Following is a summary of last week's economic reports. A rising consumer price index highlighted the week, confirming the continued concern expressed by the Federal Reserve regarding inflation. For the week, the S&P 500 Index fell 0.3 percent to 1,451 and the yield of the 10-year U.S. Treasury note fell 2 basis points to 4.67 percent.
Consumer Prices: The consumer price index rose 0.2 percent in January after an increase of 0.4 percent in December and the core rate of inflation, excluding food and energy, surprised to the upside rising 0.3 percent after a 0.2 percent increase the previous month. On a year-over-year basis, the CPI rose 2.1 in January and the core rate gained 2.7 percent, reversing the recent trend of moderating core consumer prices (see the purple line in the chart below).
Rising costs for both medical expenses (up 0.8 percent) and food (up 0.7 percent) were the major factors contributing to the monthly increase. Energy costs declined (down 1.5 percent) led by fuel oil (down 4.4 percent) and gasoline (down 3.0 percent). Rising medical costs are troublesome in that the increase was concentrated in the medical care services category that rose sharply (up 0.9 percent). With energy prices set to reverse course with next months' report, the combination of these two could result in a much worse report for February.
With this release, the Bureau of Labor Statistics [BLS] provides three additional decimal places for the monthly data. Despite the headline figure, this month's core CPI change registers only 0.25565 percent - not nearly as ominous looking as the rounded-up figure of 0.3. The added precision should not be mistaken for added accuracy. The subject of defining "inflation" continues to be a controversial topic where the most popular inflation measure, the BLS's consumer price index, appears to continue to lose favor to a number of other measures available from other government agencies.
Nonetheless, this month's increase to the core CPI and the tick upward in the year-over-year rate are not good news for policy makers. Interest rate cuts are now likely out of the question until there is downward movement in core inflation or significant economic weakness develops.
Leading Economic Indicators: The Conference Board's Leading Economic Indicators rose 0.1 percent in January, down from an upwardly revised gain of 0.6 percent in December. Six of the ten components declined, led by building permits and manufacturing hours. Consumer expectations and jobless claims led the list of components that gained, however, jobless claims have risen during the last two weeks, likely an indication of a reversal for this component next month.
MBA Purchase Applications: In a sharp break from the recent stability in the measure of new mortgage applications, a decline of 4.8 percent was seen last week putting the current level near the multi-year lows of last fall. Prior to last fall, current levels had not been seen since mid-2003, just before the housing boom kicked into high gear.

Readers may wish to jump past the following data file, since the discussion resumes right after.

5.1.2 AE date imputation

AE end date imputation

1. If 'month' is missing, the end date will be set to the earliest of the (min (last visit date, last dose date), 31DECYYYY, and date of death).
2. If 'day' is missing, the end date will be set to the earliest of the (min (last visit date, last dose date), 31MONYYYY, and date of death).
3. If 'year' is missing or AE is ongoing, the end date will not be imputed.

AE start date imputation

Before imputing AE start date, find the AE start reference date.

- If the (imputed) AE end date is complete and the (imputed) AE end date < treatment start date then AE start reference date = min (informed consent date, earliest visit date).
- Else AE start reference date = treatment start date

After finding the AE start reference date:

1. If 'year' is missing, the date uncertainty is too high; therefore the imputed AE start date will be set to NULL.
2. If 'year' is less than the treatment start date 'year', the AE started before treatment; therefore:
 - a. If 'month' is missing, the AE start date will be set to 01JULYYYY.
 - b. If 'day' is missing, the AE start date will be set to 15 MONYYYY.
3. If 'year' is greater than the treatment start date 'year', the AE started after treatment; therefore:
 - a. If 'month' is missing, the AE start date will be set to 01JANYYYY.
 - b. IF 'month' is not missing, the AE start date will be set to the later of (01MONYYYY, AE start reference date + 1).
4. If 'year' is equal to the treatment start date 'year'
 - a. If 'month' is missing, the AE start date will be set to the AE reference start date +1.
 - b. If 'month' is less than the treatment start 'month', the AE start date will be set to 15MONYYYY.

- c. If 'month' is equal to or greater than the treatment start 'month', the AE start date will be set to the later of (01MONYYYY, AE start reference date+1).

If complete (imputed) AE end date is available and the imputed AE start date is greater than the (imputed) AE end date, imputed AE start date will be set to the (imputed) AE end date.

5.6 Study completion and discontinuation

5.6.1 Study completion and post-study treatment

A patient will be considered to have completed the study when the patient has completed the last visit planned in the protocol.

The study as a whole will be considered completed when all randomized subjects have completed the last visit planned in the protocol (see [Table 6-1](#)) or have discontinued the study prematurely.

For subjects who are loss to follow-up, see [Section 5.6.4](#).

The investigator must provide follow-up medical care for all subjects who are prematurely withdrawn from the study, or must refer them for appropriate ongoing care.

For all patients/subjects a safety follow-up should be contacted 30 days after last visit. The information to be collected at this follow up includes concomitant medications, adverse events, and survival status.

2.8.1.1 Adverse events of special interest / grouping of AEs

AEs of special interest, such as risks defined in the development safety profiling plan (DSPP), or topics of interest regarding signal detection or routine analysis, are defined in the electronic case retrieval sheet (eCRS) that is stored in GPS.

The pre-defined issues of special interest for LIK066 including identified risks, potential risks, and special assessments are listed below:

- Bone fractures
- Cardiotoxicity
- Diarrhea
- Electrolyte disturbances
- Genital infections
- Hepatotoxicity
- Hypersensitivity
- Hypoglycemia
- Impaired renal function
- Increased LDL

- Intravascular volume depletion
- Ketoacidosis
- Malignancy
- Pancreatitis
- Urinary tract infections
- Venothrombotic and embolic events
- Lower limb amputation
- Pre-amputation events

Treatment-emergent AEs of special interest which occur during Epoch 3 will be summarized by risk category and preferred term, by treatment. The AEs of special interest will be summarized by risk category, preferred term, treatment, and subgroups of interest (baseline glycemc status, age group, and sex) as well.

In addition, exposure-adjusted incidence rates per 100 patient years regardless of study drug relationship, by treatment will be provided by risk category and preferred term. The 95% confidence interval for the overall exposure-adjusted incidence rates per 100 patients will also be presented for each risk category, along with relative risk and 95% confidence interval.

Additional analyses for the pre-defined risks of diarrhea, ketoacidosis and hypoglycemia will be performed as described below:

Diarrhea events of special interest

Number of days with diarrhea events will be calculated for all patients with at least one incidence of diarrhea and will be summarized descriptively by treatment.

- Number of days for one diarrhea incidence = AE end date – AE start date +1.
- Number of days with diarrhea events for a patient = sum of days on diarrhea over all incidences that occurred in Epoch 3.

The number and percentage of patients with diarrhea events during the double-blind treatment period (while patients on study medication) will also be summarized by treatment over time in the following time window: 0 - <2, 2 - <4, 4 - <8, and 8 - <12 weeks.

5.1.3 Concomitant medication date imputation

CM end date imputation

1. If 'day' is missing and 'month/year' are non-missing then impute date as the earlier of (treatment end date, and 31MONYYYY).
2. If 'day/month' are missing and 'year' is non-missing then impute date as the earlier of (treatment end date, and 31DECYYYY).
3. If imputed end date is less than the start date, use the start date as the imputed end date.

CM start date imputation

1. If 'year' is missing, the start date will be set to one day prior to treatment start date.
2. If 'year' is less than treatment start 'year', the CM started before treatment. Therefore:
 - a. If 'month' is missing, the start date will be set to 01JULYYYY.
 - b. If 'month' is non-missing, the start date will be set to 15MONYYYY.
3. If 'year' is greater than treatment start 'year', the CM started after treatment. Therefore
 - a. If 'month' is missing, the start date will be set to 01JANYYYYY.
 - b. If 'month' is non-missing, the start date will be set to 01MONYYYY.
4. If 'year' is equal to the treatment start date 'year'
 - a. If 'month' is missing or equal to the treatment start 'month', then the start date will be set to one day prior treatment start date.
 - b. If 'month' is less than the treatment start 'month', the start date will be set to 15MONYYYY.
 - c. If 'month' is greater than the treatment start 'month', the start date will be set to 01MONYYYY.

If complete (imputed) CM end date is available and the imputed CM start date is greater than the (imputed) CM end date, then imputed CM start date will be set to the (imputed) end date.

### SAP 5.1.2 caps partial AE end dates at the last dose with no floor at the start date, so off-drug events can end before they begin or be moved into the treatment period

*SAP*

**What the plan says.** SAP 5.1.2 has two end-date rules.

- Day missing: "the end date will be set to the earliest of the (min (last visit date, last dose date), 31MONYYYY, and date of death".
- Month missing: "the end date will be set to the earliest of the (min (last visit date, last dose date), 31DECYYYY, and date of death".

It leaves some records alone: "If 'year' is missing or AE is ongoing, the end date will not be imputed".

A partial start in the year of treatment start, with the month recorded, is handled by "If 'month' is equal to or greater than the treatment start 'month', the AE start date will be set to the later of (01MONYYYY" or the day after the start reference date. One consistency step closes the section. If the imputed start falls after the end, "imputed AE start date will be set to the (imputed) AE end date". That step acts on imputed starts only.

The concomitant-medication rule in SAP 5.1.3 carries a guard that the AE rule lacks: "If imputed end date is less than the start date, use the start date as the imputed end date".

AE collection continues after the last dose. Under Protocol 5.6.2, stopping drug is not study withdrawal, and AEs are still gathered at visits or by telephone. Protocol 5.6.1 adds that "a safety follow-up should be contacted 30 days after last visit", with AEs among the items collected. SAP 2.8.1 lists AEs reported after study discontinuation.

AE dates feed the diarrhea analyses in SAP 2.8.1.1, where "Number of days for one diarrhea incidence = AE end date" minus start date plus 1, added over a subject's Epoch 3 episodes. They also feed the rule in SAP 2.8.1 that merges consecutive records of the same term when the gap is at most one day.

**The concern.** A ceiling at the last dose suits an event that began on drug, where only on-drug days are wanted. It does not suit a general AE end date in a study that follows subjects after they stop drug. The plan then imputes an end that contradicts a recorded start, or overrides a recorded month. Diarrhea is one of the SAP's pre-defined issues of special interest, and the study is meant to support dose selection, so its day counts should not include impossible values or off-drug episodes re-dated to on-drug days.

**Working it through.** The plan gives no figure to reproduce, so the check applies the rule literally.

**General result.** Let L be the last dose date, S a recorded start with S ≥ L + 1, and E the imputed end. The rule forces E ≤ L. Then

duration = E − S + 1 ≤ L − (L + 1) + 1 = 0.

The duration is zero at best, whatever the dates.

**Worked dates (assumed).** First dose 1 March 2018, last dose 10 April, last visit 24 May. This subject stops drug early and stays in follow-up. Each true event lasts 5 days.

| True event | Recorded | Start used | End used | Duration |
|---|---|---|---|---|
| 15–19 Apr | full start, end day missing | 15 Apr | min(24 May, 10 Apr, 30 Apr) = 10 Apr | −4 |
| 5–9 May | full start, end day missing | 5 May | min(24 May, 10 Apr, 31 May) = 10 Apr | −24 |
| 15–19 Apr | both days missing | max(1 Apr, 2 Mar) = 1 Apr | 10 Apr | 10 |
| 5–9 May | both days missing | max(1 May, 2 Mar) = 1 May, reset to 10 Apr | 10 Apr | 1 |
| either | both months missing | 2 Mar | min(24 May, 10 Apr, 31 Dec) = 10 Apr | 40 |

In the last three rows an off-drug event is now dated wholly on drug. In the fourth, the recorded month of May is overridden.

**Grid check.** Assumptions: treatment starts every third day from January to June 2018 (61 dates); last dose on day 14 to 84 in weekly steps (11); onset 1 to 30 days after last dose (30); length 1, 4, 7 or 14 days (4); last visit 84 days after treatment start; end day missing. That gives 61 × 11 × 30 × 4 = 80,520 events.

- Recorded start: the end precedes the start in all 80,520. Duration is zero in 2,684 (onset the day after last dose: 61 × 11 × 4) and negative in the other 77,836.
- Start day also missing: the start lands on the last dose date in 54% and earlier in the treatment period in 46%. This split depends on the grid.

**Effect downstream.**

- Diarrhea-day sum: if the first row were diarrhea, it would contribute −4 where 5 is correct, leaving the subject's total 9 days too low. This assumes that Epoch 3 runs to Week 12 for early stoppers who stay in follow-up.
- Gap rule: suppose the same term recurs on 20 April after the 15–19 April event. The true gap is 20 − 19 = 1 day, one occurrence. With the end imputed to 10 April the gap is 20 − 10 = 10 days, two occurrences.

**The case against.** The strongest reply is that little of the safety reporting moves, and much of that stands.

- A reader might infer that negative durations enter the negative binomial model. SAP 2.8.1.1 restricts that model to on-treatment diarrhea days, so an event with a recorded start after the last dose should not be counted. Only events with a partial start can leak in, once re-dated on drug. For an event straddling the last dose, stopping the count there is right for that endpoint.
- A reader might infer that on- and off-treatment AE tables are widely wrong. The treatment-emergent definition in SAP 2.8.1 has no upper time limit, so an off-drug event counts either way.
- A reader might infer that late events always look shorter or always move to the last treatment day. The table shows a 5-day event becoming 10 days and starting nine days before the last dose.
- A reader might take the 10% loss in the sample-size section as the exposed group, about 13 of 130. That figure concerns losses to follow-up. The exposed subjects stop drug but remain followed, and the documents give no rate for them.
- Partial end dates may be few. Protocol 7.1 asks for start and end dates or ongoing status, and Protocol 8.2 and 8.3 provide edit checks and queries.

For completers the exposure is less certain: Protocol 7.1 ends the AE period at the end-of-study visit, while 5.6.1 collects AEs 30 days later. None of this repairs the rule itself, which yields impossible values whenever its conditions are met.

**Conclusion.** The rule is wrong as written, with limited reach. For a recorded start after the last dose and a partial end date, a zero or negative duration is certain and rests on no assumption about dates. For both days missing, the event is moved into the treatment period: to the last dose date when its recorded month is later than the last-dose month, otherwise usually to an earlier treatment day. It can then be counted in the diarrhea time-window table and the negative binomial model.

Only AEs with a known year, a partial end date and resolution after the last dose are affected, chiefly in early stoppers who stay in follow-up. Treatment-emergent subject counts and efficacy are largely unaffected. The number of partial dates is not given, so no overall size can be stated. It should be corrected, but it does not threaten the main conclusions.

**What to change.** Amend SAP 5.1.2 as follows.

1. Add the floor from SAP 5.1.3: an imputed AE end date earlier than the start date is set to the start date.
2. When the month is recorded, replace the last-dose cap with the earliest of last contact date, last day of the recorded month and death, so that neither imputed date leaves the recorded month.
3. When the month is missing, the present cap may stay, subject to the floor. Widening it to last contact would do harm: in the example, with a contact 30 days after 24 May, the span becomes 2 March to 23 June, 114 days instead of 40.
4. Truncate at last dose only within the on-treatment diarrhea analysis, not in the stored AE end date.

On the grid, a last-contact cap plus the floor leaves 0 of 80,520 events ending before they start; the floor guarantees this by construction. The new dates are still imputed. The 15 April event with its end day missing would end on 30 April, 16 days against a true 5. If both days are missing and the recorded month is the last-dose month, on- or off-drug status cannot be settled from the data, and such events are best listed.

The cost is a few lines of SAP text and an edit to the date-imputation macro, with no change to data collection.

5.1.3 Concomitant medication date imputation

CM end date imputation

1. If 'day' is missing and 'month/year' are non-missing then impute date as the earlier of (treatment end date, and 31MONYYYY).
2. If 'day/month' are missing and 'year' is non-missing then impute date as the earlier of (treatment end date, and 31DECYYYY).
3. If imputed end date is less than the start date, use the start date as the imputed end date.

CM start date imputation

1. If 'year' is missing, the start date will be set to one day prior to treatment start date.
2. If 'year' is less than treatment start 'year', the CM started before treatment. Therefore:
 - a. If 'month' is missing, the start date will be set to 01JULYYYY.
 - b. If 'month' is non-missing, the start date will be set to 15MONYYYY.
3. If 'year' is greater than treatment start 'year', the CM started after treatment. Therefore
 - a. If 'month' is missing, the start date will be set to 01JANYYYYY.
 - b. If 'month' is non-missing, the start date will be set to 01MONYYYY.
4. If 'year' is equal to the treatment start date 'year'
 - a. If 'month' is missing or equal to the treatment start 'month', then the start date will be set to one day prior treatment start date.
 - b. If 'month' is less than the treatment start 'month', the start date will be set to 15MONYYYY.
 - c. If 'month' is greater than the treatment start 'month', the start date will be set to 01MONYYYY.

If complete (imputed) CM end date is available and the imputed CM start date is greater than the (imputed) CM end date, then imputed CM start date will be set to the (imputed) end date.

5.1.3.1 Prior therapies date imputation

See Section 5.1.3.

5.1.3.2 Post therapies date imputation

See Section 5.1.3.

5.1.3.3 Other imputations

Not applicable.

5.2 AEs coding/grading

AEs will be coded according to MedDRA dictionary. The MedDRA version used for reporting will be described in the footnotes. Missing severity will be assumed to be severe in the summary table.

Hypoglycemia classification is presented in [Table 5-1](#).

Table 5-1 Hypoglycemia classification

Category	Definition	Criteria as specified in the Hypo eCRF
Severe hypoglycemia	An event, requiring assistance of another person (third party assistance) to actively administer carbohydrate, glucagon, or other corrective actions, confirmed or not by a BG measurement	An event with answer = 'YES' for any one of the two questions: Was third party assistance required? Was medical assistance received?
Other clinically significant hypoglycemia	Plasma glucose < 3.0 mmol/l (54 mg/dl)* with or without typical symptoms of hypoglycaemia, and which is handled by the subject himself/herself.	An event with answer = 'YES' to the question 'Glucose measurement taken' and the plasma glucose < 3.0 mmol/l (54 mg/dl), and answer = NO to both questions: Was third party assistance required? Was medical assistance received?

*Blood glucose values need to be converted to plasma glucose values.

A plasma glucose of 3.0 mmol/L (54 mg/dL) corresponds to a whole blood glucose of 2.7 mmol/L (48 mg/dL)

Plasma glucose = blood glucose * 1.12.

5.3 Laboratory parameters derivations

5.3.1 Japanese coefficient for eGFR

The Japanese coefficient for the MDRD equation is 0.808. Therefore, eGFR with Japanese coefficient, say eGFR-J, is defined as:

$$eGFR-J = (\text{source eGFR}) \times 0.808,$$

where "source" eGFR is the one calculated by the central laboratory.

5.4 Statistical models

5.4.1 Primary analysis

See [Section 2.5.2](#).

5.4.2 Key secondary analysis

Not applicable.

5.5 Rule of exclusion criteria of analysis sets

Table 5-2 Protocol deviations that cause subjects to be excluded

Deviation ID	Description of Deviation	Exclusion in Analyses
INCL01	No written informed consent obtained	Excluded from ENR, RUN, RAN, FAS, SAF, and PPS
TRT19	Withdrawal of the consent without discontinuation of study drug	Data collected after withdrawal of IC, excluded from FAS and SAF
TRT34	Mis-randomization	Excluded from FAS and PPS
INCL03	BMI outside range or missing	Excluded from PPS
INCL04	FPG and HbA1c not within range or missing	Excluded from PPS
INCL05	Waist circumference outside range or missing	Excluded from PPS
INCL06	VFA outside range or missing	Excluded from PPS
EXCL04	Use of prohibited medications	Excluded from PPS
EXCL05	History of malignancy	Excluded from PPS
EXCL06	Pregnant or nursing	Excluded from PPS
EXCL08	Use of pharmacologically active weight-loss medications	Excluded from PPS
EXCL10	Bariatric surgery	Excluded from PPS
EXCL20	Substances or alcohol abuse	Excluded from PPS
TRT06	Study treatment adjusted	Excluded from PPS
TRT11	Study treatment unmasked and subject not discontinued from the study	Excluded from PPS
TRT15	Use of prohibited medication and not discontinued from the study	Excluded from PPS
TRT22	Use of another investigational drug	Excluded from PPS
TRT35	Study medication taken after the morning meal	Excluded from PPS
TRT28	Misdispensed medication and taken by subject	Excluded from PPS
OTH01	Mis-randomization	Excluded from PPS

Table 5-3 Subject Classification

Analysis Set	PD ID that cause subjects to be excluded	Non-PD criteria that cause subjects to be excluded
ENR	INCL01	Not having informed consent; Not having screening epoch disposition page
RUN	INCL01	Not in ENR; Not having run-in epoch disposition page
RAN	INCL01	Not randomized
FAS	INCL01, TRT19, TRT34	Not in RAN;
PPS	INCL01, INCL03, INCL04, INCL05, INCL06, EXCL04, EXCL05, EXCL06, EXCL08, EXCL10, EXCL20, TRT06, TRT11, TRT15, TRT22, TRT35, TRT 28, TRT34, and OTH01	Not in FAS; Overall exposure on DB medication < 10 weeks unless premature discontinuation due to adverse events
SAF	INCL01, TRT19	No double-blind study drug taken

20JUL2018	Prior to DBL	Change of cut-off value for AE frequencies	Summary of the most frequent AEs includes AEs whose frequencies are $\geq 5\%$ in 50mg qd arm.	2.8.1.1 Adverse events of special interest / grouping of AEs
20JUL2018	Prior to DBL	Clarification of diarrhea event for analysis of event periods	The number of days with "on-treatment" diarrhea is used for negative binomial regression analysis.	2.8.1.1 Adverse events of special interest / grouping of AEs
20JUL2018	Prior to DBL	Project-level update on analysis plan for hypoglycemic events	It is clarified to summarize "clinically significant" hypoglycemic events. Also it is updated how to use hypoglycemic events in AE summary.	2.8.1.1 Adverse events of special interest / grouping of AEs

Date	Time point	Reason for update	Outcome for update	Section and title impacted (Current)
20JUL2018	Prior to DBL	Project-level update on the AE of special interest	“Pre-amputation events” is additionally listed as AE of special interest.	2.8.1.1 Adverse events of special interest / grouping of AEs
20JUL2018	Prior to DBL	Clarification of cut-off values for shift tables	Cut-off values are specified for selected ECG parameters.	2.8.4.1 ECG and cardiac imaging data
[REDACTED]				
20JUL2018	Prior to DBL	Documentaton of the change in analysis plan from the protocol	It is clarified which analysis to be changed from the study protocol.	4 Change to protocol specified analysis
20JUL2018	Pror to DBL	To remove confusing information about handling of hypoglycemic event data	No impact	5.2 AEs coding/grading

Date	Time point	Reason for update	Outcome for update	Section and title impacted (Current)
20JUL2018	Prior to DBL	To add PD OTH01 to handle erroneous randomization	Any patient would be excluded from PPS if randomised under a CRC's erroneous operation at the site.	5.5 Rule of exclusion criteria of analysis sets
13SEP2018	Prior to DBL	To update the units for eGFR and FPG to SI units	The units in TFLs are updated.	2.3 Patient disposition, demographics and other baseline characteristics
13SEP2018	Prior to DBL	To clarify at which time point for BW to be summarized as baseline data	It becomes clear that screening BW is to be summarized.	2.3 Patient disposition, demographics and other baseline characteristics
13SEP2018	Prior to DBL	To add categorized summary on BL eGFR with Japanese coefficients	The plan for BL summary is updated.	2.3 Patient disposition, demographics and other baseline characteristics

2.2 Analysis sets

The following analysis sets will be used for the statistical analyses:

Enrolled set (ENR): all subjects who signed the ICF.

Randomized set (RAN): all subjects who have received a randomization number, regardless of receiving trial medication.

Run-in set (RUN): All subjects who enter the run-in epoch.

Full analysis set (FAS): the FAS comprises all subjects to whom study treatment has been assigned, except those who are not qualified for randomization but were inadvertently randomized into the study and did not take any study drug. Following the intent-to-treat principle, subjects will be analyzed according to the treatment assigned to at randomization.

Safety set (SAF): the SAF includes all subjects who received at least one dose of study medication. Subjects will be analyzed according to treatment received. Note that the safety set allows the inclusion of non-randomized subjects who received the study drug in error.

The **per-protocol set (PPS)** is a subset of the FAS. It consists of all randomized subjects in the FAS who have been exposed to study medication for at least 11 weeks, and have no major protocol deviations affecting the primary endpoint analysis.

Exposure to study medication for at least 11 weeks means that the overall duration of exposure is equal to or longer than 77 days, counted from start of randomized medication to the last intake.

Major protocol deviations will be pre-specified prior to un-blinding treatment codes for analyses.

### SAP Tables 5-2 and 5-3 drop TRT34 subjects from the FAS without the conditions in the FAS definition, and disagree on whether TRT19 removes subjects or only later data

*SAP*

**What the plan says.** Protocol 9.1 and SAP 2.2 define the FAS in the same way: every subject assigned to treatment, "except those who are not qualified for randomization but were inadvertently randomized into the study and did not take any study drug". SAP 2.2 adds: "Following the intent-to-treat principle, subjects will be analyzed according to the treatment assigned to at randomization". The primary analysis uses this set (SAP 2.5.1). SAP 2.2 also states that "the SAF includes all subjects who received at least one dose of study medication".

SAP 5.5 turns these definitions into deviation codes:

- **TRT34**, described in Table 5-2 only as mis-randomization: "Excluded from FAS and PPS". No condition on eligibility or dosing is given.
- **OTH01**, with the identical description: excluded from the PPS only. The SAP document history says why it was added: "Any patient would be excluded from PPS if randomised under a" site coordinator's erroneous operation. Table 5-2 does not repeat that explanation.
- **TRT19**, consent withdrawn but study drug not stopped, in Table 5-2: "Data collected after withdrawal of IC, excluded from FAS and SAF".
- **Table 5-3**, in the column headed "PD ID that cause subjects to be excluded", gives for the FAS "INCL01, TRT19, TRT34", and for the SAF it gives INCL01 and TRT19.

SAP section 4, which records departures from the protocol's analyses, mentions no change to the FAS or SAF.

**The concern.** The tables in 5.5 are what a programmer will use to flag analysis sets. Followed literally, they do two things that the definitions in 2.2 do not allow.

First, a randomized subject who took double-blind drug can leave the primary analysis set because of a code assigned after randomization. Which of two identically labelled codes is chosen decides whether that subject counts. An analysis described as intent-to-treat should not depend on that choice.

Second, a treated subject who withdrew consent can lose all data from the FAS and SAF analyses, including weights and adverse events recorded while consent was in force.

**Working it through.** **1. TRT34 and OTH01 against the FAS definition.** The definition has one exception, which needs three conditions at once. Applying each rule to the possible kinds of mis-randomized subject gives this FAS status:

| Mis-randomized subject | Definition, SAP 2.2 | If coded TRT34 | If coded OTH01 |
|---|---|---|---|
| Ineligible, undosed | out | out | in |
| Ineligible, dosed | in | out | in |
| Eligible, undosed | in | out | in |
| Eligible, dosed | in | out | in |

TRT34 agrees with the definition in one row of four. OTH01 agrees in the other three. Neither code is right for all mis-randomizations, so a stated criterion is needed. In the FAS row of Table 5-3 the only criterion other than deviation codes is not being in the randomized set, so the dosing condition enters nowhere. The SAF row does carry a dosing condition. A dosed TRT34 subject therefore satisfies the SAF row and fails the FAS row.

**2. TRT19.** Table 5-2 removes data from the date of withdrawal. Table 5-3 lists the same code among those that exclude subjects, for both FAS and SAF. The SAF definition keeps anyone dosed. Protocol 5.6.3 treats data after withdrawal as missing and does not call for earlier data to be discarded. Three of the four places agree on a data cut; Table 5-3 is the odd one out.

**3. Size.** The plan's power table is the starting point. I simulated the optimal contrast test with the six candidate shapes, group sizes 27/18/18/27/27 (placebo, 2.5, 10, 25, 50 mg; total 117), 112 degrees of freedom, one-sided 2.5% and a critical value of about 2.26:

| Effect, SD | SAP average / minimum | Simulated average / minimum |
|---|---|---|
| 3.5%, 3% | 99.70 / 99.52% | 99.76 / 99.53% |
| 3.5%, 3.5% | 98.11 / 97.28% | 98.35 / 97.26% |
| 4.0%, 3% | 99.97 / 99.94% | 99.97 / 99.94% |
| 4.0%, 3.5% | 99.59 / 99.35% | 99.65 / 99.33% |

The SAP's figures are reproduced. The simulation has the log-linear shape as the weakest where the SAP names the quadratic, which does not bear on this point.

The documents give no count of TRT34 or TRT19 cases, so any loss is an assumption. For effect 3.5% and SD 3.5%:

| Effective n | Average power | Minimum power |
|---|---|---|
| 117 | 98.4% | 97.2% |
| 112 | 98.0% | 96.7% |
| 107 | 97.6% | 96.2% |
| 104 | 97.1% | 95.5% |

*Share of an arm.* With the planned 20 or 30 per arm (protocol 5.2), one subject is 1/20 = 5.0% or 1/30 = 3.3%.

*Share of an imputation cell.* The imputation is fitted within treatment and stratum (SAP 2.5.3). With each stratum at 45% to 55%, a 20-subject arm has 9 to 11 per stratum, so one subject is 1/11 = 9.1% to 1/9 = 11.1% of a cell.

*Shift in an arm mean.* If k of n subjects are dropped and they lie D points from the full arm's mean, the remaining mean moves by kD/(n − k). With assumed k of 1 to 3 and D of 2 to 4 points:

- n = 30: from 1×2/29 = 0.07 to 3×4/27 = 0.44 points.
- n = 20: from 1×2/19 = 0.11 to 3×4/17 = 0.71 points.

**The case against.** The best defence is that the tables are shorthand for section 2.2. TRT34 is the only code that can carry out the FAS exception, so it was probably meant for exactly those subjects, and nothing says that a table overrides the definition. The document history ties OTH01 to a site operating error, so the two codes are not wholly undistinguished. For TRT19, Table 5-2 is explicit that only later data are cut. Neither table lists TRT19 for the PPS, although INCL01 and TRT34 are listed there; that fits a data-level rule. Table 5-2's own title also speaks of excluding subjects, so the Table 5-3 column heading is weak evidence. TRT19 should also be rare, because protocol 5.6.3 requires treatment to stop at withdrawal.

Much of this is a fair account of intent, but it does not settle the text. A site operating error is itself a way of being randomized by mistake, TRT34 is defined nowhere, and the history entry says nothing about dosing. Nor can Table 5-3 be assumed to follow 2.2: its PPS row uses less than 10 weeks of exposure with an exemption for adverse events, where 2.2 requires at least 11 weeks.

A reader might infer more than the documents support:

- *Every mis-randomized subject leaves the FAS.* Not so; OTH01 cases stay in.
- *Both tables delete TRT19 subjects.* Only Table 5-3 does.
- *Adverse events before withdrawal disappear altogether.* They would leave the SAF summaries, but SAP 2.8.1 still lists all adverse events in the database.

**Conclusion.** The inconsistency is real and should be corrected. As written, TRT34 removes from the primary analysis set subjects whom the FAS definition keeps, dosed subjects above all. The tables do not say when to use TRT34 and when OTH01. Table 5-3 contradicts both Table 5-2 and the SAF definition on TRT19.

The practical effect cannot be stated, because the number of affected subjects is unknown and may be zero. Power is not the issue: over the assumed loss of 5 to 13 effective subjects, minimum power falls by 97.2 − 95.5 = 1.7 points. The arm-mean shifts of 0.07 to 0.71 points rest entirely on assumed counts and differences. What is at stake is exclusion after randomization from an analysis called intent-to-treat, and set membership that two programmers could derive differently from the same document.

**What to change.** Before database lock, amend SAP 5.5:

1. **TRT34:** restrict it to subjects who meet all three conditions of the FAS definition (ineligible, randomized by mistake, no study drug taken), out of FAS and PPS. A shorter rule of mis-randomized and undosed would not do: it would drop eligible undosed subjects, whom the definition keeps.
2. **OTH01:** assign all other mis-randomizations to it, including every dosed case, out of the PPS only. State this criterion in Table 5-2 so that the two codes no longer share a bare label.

FOMC Meeting Minutes: The minutes of the Federal Reserve Open Market Committee meeting in January indicated that inflation is still the primary concern of the policy setting group and that the potential for housing weakness to spread to other parts of the economy was being watched closely.
All meeting participants expressed some concern about the outlook for inflation. To be sure, incoming data had suggested some improvement in core inflation, and a further gradual decline was seen as the most likely outcome, fostered in part by the continued stability of inflation expectations. However, participants did not yet see a downtrend in core inflation as definitively established.
All members agreed that the statement should continue to stress that some inflation risks remained and note that additional policy firming was possible.
The ongoing contraction in the housing sector and the potential for spillovers to other sectors remained notable downside risks to economic activity, although those risks had diminished somewhat, and continuing strength in consumption suggested upside risks as well. All members agreed that the predominant concern remained the risk that inflation would fail to moderate as desired.
By far, the worst case scenario for the Fed would be the combination of higher consumer prices and a faltering housing market affecting the broader economy. The most recent data indicates that this may be where the economy is headed.
Summary: The surprise move upward in core inflation provided confirmation that inflation has not yet been whipped into submission. Asset markets reacted accordingly. Broad equity markets weakened, apparently fearful of future interest rate hikes or the lessening probability of interest rate cuts. Hard assets rose as the eroding purchasing power of the dollar became more pronounced. This marks the second consecutive week of what would fairly be termed "mostly negative" economic reports following many weeks of generally positive data. If this trend continues, the mid-February time 'frame will be looked back upon as the period when economic indicators turned around.
The Week Ahead
The week ahead will contain two important reports on housing - existing home sale on Tuesday and new home sales on Wednesday. Also on tap are reports on durable goods and consumer confidence on Tuesday, the second of three readings for fourth quarter GDP on Wednesday, personal income and spending along with construction spending and the ISM Manufacturing index on Thursday, ending the week with consumer sentiment on Friday.